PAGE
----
Minnesota Power estimated that a third of the Duluth’s 65,000 customers were without power at one point Thursday morning - the worst storm to affect the city’s electrical grid in 15 years, since the April 2001 ice storm. The utility was using helicopters in addition to ground crews to assess the damage.
About 100 power poles were damaged by the storm and will need to be replaced, Minnesota Power reported, in addition to many more downed lines.
With the extent of the damage, the utility was predicting multi-day outages for some customers.
“Outside of Duluth, we’re hoping to get power back in the next 24 hours,” Minnesota Power spokeswoman Amy Rutledge said Thursday afternoon. “In the city, for some it’s looking like three to four days.”
Minnesota Power had 40 lineworkers out working on repairs Thursday in the city of Duluth. They’ll be joined by 90 more Friday- some from as far away as Missouri.
Rutledge said people should stay away from power lines because as crews work to restore the system, lines that aren’t energized could go live.
Outside of Duluth, “this could be long haul, a couple days, maybe longer,” said Tami Zaun, a spokeswoman for Lake Country Power. “We’re working quickly and safely as we can.”
“It is a tangled mess out there,” Zaun said. “We’ve had a lot of storms this summer but last night was by far the worst and most widespread.”
The outages affected the Duluth antenna farm, knocking most Duluth TV and radio station off the air for varying lengths of time.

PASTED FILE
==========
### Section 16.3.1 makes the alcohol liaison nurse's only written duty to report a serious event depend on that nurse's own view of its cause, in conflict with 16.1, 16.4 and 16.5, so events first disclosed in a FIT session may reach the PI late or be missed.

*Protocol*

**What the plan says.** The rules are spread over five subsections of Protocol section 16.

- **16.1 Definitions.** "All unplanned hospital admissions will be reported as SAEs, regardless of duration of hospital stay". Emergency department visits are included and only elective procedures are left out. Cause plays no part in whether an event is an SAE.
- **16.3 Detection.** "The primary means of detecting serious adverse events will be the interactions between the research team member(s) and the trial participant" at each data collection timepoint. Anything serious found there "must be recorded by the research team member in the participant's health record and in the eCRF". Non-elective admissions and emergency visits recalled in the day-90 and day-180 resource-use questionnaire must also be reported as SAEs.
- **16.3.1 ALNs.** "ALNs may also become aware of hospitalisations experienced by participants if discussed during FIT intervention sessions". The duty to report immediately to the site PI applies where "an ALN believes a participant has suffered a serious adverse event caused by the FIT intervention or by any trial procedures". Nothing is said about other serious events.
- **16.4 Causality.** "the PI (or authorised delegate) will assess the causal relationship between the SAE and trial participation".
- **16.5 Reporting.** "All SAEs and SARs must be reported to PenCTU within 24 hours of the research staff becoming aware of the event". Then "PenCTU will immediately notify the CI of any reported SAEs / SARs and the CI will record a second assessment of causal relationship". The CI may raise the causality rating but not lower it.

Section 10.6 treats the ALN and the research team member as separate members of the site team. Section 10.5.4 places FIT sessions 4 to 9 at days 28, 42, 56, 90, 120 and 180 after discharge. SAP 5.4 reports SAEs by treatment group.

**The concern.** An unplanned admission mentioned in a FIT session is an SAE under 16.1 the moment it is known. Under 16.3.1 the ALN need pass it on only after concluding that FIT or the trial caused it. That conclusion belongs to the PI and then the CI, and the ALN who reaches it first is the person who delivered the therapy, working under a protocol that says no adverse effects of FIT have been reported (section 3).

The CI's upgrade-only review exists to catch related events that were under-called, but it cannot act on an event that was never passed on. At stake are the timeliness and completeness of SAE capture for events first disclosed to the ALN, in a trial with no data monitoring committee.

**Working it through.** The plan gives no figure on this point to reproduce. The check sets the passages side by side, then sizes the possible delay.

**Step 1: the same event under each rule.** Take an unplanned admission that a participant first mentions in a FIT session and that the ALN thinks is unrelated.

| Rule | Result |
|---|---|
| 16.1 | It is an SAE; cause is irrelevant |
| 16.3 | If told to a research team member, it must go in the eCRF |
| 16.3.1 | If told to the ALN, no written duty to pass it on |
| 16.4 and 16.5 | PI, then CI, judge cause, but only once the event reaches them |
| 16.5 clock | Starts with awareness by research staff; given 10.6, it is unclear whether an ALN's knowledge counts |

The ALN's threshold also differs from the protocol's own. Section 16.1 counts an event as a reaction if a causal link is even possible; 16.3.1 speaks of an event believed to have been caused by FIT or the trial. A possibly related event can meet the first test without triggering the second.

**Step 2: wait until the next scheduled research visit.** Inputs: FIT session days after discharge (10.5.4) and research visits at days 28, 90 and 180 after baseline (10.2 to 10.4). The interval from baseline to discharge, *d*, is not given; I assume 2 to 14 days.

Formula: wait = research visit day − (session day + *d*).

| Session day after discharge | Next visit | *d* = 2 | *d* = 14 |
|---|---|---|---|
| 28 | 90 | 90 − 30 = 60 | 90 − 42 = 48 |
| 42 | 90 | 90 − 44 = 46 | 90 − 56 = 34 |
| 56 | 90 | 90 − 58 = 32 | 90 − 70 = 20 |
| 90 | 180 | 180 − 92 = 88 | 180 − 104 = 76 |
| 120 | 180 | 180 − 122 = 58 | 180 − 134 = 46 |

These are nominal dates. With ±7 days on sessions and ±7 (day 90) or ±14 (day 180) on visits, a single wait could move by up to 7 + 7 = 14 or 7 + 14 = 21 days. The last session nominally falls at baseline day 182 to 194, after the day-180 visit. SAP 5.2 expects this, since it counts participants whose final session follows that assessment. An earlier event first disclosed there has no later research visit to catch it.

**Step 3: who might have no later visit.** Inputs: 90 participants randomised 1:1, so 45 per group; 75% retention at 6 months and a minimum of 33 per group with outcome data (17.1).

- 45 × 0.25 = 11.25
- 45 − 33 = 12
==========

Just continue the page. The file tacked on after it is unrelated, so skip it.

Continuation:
Power also was out at the city’s main Lakewood water pumping station for much of the day, which meant no new water was being pumped into the city’s massive reservoir and water tower system. Duluth city officials on Thursday had asked all residents to conserve water as much as possible; power was restored to the pumping station by Thursday night.

Assessing the damage
It was an eerie scene in downtown Duluth at dawn, with trees down in the Civic Center and several traffic signals blown over - but still alternating green, yellow, red from their prone position.
Over the hill, the canopy of the Holiday gas station at the corner of Rice Lake and Arrowhead roads was partly torn apart by the winds.
And in neighborhoods around the city, residents assessed the damage. Mary Fisher, the Congdon Park neighborhood who had said the storm was like “The War of the Worlds,” lost four large trees during the storm, from her front yard and the boulevard in front of her house on the 3000 block of East First Street. But none of them hit a 1982 Toyota Celica collector car parked out front, belonging to her 16-year-old son. The car was sandwiched in between downed branches.
“Look at that,” she marveled Thursday morning. “Nothing fell on it.”
That block of First Street had trees blocking passage in two different locations. Andrea Black, who lives on the block, said all three of her kids slept through the storm, and Thursday was “a gratitude day.”
On their block, “no cars were damaged, and no one got hurt,” she said.
Bill Harlander, who lives on 55th Avenue East, spent Thursday morning working to remove an uprooted 60- to 70-foot tall Colorado blue spruce from his deck. The same tree also yanked out the electrical service to his home.
“I heard kind of a groan when it pulled the power out of our house. ”It made me sit up in bed,” he said.
Harlander, who has lived in Lester Park for more than 40 years, said the storm was the most violent one he could recall striking his neighborhood.
"Holy moly," gasped Woodland neighborhood resident Rachel Barbot, surveying tree damage at her home Thursday morning. "A lot less privacy from the neighbors now."
She had just returned from an overnight shift at Essentia Health-St. Mary's Medical Center, where she works on the obstetrics floor.
"It was busy," Barbot said. "When the pressure changed with the storm, a lot of women went into labor."
In the Kenwood neighborhood, Chuck Richards said the storm woke his family up and they were closing windows downstairs when they heard a big crash. A giant black walnut tree had uprooted and toppled onto, or more like into, their home.